Guest Speakers



Verde Valley





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Background Pieces

Here is a little background on our speakers, their interests 
and the topics of their talks.




Bruce Koehn

April 14th, 2012

Professional - Amateur Collaboration


Bruce Koehn, Research Scientist

Bruce’s major research interests include near-Earth object discovery, real-time computer programming, and image processing. He works with Dr. Ted Bowell on the LONEOS project searching for near-Earth objects that may impact our planet.

Gerard van Belle

October 12, 2012



Gerard van Belle, Astronomer

Gerard’s research concentrates on the fundamental properties of stars — masses, linear radii, and temperatures. These parameters tell us about the internal structure and evolution of stars, which in turn is essential in understanding the plethora of new planets being discovered about nearby stars. He has also applied his interests in the highest-resolution, highest-precision, astronomical techniques to detect such planets and map the surfaces of stars.

Gerard has worked on every major optical interferometer on the planet, including the Infrared-Optical Telescope Array, the Palomar Testbed Interferometer, the CHARA Array, the Very Large Telescope Interferometer, and the Keck Interferometer. His pioneering stellar surface imaging work on PTI won him the first director’s research award at the Jet Propulsion Laboratory.


Brent Archinal

October 11, 2003

Mars Exploration 

Brent A. Archinal Professionally, Brent Archinal received his PhD from the Ohio State University Department of Geodetic Science and Surveying in 1987. For 13 years he was employed as an Astronomer at the U. S. Naval Observatory in Washington, D. C. His work there centered on performing research into methods for more accurately determining the Earth's orientation and improving the coordinate systems of the Earth and sky. In May of 2000 Brent began professional work on coordinate systems for the other bodies of the solar system with particular emphasis on improving the control network for the planet Mars and high-resolution mapping of proposed 2004 Mars landing sites.

Brent has also been an active amateur astronomer for many years. While attending Ohio State during the latter 1970's and early 1980's, his interest in observational and amateur astronomy grew. During this same time period he also became active in various astronomy clubs where he served in several official capacities, including as President, of the OSU Astronomy Club and the Columbus Astronomical Society. More recently he has been a member of the Richland (Ohio) Astronomical Society, the Northern Virginia Astronomy Club, and now the Coconino (Arizona) Astronomical Society.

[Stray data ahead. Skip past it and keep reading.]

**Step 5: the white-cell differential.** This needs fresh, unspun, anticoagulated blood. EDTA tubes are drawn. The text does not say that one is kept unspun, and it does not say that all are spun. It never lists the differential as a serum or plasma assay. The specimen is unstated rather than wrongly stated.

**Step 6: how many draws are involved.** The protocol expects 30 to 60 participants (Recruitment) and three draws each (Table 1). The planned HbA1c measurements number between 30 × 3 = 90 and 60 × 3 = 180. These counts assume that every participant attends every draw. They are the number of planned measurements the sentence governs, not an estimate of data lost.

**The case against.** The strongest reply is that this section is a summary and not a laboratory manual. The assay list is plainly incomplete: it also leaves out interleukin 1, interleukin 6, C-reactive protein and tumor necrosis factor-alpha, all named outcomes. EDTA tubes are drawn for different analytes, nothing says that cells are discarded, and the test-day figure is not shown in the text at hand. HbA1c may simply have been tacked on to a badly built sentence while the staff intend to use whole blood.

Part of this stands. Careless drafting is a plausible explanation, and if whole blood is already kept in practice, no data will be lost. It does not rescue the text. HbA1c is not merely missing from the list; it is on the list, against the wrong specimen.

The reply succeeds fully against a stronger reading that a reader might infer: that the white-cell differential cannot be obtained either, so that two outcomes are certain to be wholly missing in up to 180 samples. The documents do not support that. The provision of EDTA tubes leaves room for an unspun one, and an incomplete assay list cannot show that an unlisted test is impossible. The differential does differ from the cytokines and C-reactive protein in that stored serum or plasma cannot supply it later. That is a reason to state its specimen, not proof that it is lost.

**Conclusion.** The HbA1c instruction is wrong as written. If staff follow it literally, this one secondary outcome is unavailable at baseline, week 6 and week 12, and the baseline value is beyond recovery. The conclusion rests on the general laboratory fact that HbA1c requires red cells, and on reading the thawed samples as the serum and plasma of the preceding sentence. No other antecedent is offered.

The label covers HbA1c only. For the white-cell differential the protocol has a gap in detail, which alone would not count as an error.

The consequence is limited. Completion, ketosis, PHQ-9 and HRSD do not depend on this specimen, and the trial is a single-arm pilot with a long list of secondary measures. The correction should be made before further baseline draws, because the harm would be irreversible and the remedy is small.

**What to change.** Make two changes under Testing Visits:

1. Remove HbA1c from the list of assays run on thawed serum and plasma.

He has long advocated that visual observers "push the envelope" of what is thought possible. After becoming one of the first to publicize the "Messier Marathon" during the early 1980¹s, in 2001 he become the first (and at this writing, only known) person to observe all 110 Messier objects in a single night using binoculars. He made perhaps the first documented naked eye observation of the M 81 galaxy in 1995, the farthest object visible to the unaided human eye. In 1987, along with Bob Bunge, he made possibly the first known visual observation of a gravitational lens, the double quasar in Ursa Major.

Brent has a long interest in correcting various problems in the catalogs available to amateur and professional astronomers. His recent book (co-authored with Steve Hynes) on star clusters and the included catalog of star clusters is a direct outgrowth of that interest. In recognition of this work, in 2000 the International Astronomical Union named the minor planet no. 11941 Archinal. Brent currently resides near Flagstaff, Arizona with his wife JoAnne.

Paul Comba

June 28, 2003


Paul Comba grew up in Italy. He was always interested in astronomy - his parents had an astronomer friend who encouraged his interest. When he was 14 he got his first telescope, a 4 inch refractor. He now  has an 18 inch reflector with a ST8-E CCD. 

Paul came to America in 1946 at the age of 20 on a mathematics  scholarship to Cal-Tech.  He received his PHD in mathematics there  in 1951.  He taught Mathematics at the University of Hawaii until 1960, when he joined IBM as a software developer.